Christian wants the contract because he does not want a relationship. So what does he do when Ana is confused, intimidated and unwilling to sign? He takes her to bed for a night of passionate love-making - which is exactly the thing that he is supposed not to be prepared to do(!) and which he has no experience of!! He "has never had vanilla sex before". But it turns out he is a super-duper conventional lover!! Holy cow!! And Ana, the 23-year old virgin who has never even masturbated, is on Cloud 9 throughout. No fears about first sex, no issues of discomfort or strangeness. And two gloriously fulfilling orgasms.... her feelings memorably described as "like the spin cycle of a washing machine, wow!...."The pleasure was indescribable." You said it!! In short, it's the perfect romantic night of lovemaking with the perfect lover with the magic penis. Ana sums it up: "Honestly, fancy falling for a man who's beyond beautiful, richer than Croesus and has a Red Room of Pain waiting for me."
And every time Ana fails to sign the contract, Christian just shrugs his shoulders and takes her to bed for another night of great vanilla sex. The only problem that inhibits their romantic lovemaking is that Christian still cannot bear to let Ana touch his body with her hands (!!) because of "issues in his past" that he will not talk about.
After lots of luxurious and expensive dating and plenty of rapturous fucking, Ana eventually lets Christian give her a light spanking...... on page 274! She quite likes it. On page 320 he takes her into the Red Room of Pain at last, puts her in cuffs , and gives her 'small biting licks of the crop all over her body". She comes 'gloriously and loudly'.... 'my legs turn to jelly'. They celebrate with more joyous fucking. Christian is getting confused. His passion for Ana is becoming powerful, but she will not sign his contract. "No-one has ever said No to me before", he whinges. ..... and just keeps fucking her, in the bed, in the bath, on the office desk.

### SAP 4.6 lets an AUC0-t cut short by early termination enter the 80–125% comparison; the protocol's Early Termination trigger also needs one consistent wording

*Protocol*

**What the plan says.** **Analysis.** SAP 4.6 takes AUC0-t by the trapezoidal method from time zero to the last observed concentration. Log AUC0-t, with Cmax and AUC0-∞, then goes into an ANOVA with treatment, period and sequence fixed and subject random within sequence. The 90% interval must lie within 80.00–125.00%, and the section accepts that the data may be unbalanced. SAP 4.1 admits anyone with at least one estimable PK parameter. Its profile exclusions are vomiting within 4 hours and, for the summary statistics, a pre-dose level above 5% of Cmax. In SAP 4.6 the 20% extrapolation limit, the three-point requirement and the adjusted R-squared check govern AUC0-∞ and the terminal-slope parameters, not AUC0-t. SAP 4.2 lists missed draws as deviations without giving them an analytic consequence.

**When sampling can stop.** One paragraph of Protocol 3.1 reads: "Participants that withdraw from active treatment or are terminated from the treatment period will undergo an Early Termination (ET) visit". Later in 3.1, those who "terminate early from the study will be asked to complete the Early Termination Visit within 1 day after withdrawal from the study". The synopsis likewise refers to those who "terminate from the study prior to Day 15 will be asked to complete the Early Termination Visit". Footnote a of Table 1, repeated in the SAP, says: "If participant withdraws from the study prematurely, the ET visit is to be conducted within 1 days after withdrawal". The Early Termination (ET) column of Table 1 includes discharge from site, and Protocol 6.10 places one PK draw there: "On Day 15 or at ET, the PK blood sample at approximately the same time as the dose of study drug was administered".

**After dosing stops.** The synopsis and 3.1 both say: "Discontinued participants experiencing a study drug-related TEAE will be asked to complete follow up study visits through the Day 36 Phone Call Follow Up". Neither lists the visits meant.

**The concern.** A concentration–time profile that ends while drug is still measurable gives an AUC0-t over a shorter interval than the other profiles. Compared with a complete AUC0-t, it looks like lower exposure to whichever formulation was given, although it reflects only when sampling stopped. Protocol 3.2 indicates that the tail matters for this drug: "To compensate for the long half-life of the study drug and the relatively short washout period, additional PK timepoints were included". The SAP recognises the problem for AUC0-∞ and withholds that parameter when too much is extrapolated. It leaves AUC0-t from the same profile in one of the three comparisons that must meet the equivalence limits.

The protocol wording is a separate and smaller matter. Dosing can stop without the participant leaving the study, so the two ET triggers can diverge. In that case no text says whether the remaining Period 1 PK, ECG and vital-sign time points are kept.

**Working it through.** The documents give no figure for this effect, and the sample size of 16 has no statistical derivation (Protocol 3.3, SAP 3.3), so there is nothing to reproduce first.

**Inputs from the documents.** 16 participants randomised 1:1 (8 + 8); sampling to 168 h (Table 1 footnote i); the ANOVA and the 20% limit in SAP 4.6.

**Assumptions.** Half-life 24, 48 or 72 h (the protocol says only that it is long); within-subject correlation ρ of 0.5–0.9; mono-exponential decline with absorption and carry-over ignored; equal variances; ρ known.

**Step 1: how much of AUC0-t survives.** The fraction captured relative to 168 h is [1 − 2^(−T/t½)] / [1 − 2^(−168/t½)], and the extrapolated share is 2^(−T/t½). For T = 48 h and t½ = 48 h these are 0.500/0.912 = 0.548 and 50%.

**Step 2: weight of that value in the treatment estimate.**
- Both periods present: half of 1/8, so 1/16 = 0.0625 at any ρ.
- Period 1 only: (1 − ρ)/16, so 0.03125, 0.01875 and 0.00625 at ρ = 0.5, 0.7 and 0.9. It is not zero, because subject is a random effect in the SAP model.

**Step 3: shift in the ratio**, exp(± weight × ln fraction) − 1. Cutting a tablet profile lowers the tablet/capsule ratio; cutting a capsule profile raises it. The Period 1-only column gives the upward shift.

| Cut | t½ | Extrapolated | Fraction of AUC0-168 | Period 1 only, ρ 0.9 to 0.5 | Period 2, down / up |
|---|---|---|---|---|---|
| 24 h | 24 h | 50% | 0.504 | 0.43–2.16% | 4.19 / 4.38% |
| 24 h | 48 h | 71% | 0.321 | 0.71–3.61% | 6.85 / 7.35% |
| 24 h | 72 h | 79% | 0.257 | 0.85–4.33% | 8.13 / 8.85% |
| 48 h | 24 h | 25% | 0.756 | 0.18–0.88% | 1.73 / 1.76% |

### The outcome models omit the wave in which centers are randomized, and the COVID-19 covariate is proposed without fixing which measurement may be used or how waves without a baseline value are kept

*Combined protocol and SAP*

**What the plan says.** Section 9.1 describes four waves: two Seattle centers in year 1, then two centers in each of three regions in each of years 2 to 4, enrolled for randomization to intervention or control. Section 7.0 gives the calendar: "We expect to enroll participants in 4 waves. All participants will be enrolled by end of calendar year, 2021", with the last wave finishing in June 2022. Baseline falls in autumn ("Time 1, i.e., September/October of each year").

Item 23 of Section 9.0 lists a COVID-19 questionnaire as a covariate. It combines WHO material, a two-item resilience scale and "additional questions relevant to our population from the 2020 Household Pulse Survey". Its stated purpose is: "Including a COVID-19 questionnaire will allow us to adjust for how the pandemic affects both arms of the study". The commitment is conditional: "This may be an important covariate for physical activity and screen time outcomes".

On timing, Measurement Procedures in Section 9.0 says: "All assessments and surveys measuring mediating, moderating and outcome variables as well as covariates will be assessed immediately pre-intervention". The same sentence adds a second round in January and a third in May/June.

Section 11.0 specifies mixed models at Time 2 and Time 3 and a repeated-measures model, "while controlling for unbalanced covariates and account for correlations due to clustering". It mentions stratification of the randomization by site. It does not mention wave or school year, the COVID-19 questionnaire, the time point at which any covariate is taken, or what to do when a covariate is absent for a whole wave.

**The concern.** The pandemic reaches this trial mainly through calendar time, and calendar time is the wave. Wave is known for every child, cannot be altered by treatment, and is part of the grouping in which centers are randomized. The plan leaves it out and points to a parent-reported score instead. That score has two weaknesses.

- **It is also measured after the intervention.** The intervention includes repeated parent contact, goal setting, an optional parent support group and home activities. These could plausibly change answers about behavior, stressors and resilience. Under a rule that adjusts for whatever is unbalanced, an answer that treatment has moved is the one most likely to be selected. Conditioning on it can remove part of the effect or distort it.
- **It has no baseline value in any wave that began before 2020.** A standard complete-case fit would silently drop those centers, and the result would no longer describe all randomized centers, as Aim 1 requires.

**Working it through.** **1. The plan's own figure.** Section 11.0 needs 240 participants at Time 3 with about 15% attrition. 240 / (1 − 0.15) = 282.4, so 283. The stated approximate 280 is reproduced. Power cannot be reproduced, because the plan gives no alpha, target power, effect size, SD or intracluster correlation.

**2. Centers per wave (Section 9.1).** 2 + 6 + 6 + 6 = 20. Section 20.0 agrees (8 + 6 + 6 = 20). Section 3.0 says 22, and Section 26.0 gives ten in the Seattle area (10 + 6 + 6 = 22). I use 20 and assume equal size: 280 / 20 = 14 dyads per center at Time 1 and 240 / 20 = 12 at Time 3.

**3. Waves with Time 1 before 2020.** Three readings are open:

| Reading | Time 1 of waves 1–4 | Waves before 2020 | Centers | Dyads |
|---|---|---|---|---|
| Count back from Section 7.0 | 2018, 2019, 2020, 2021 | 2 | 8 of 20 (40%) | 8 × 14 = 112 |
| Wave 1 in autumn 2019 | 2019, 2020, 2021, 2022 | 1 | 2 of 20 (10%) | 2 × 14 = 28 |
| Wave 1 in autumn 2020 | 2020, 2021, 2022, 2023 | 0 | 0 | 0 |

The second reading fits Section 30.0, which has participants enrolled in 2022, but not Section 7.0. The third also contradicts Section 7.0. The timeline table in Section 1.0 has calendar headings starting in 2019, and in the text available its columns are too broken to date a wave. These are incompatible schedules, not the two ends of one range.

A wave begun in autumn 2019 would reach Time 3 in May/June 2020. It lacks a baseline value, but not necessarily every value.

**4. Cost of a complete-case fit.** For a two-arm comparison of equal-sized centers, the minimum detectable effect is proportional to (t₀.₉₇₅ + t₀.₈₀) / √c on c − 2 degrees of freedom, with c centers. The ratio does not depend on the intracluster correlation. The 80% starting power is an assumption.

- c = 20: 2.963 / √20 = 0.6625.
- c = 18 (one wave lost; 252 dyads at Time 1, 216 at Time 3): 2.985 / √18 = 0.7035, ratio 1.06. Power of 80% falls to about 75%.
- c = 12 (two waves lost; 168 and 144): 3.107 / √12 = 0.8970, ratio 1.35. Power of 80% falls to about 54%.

Ana tries to coax his back-story out of him without success, and battles between her hopeless romantic love for him and her angst over his 'emotional flaws'. Meanwhile they meet his (adoptive) Mum..... they meet her Mum (yawn....), he flies her in his glider and his helicopter, gives her expensive presents, and they keep making love (with a few kinky embellishments - vaginal balls inside her, blindfold, stroked with fur. (All very Nine-and-a-Half Weeks!) Finally on page 491 Ana has a go with a suede flogger and likes that too. Christian decides he's not going to bother with the Contract!! (page 498).
Whoops! It seems the story has run out of steam. But Ana wants to understand his fierce desire for rules and control. It mystifies her .... plus she's getting a bit kinky frisky herself! So she invites Christian to do his thing in the Red Room of Pain. "Show me how much it can hurt..... I want to know how bad it can get." If she takes his punishment, perhaps in return he will allow her to touch his body. She gets six hard strokes of the belt.... and it hurts, and it shocks her. "Is this really what you want to do to me?" Is this how he gets his kicks? Shock horror. What a wake-up call. "He has needs I cannot fulfil..... I don't want him to hit me like that ever again." She has glimpsed the extent of his depravity and has to leave him. "He's no good for me, and I'm no good for him.".... "I love him, but we can never get past this. ..... "Shit, I've left him." At the end of Volume One, Ana, in tears, leaves him. Twenty-five pages into Volume Two they are back together. They are both thoroughly miserable. Christian agrees to drop all his demands and enter a purely vanilla relationship and Ana accepts.